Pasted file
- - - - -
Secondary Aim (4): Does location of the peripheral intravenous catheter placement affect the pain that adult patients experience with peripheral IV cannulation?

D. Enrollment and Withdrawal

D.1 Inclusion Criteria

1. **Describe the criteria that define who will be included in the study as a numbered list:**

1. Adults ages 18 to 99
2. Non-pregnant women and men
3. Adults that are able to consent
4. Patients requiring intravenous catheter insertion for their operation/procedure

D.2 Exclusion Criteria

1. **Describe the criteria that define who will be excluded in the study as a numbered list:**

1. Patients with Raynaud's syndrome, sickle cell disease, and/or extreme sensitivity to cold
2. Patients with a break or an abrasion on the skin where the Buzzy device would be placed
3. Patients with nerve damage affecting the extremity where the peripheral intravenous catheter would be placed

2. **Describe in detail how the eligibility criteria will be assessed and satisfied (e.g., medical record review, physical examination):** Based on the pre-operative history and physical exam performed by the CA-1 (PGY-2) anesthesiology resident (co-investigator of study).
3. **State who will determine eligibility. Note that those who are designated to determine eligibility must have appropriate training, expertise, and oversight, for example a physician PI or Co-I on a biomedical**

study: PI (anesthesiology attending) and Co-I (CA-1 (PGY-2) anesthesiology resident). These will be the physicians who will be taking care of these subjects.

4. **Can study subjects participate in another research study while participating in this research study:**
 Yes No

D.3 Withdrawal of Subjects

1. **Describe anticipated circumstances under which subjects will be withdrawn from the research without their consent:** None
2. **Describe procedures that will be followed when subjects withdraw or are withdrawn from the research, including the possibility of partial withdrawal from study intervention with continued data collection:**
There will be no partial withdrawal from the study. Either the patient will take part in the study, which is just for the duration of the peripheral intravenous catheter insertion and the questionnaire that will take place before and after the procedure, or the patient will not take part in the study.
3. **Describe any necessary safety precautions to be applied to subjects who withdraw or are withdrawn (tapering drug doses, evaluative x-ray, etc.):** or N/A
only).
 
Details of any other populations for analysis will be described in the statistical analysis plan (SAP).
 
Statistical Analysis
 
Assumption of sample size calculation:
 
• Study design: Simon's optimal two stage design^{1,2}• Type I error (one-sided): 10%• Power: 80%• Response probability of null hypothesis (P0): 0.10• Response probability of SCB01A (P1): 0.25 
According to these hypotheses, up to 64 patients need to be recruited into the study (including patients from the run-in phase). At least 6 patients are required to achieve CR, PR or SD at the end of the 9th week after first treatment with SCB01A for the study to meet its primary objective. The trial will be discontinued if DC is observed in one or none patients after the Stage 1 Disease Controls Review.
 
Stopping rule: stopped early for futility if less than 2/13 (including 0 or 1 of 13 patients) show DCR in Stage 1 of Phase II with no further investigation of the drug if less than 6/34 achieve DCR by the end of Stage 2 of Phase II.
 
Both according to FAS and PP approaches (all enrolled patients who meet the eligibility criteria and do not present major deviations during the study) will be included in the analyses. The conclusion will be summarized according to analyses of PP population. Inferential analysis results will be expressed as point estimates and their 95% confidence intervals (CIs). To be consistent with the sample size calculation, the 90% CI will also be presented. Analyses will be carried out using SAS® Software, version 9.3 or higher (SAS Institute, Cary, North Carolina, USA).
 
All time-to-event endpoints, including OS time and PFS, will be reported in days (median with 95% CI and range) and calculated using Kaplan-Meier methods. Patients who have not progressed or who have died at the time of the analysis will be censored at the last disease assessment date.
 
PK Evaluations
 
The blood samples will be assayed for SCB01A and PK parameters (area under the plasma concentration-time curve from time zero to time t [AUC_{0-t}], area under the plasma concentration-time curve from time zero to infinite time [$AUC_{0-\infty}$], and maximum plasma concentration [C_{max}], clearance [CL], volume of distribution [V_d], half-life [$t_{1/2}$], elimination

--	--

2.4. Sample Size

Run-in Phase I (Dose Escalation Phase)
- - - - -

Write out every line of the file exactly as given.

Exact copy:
Secondary Aim (4): Does location of the peripheral intravenous catheter placement affect the pain that adult patients experience with peripheral IV cannulation?

D. Enrollment and Withdrawal

D.1 Inclusion Criteria

1. **Describe the criteria that define who will be included in the study as a numbered list:**

1. Adults ages 18 to 99
2. Non-pregnant women and men
3. Adults that are able to consent
4. Patients requiring intravenous catheter insertion for their operation/procedure

D.2 Exclusion Criteria

1. **Describe the criteria that define who will be excluded in the study as a numbered list:**

1. Patients with Raynaud's syndrome, sickle cell disease, and/or extreme sensitivity to cold
2. Patients with a break or an abrasion on the skin where the Buzzy device would be placed
3. Patients with nerve damage affecting the extremity where the peripheral intravenous catheter would be placed

2. **Describe in detail how the eligibility criteria will be assessed and satisfied (e.g., medical record review, physical examination):** Based on the pre-operative history and physical exam performed by the CA-1 (PGY-2) anesthesiology resident (co-investigator of study).
3. **State who will determine eligibility. Note that those who are designated to determine eligibility must have appropriate training, expertise, and oversight, for example a physician PI or Co-I on a biomedical**

study: PI (anesthesiology attending) and Co-I (CA-1 (PGY-2) anesthesiology resident). These will be the physicians who will be taking care of these subjects.

4. **Can study subjects participate in another research study while participating in this research study:**
 Yes No

D.3 Withdrawal of Subjects

1. **Describe anticipated circumstances under which subjects will be withdrawn from the research without their consent:** None
2. **Describe procedures that will be followed when subjects withdraw or are withdrawn from the research, including the possibility of partial withdrawal from study intervention with continued data collection:**
There will be no partial withdrawal from the study. Either the patient will take part in the study, which is just for the duration of the peripheral intravenous catheter insertion and the questionnaire that will take place before and after the procedure, or the patient will not take part in the study.
3. **Describe any necessary safety precautions to be applied to subjects who withdraw or are withdrawn (tapering drug doses, evaluative x-ray, etc.):** or N/A
only).
 
Details of any other populations for analysis will be described in the statistical analysis plan (SAP).
 
Statistical Analysis
 
Assumption of sample size calculation:
 
• Study design: Simon's optimal two stage design^{1,2}• Type I error (one-sided): 10%• Power: 80%• Response probability of null hypothesis (P0): 0.10• Response probability of SCB01A (P1): 0.25 
According to these hypotheses, up to 64 patients need to be recruited into the study (including patients from the run-in phase). At least 6 patients are required to achieve CR, PR or SD at the end of the 9th week after first treatment with SCB01A for the study to meet its primary objective. The trial will be discontinued if DC is observed in one or none patients after the Stage 1 Disease Controls Review.
 
Stopping rule: stopped early for futility if less than 2/13 (including 0 or 1 of 13 patients) show DCR in Stage 1 of Phase II with no further investigation of the drug if less than 6/34 achieve DCR by the end of Stage 2 of Phase II.
 
Both according to FAS and PP approaches (all enrolled patients who meet the eligibility criteria and do not present major deviations during the study) will be included in the analyses. The conclusion will be summarized according to analyses of PP population. Inferential analysis results will be expressed as point estimates and their 95% confidence intervals (CIs). To be consistent with the sample size calculation, the 90% CI will also be presented. Analyses will be carried out using SAS® Software, version 9.3 or higher (SAS Institute, Cary, North Carolina, USA).
 
All time-to-event endpoints, including OS time and PFS, will be reported in days (median with 95% CI and range) and calculated using Kaplan-Meier methods. Patients who have not progressed or who have died at the time of the analysis will be censored at the last disease assessment date.
 
PK Evaluations
 
The blood samples will be assayed for SCB01A and PK parameters (area under the plasma concentration-time curve from time zero to time t [AUC_{0-t}], area under the plasma concentration-time curve from time zero to infinite time [$AUC_{0-\infty}$], and maximum plasma concentration [C_{max}], clearance [CL], volume of distribution [V_d], half-life [$t_{1/2}$], elimination

--	--

2.4. Sample Size

Run-in Phase I (Dose Escalation Phase)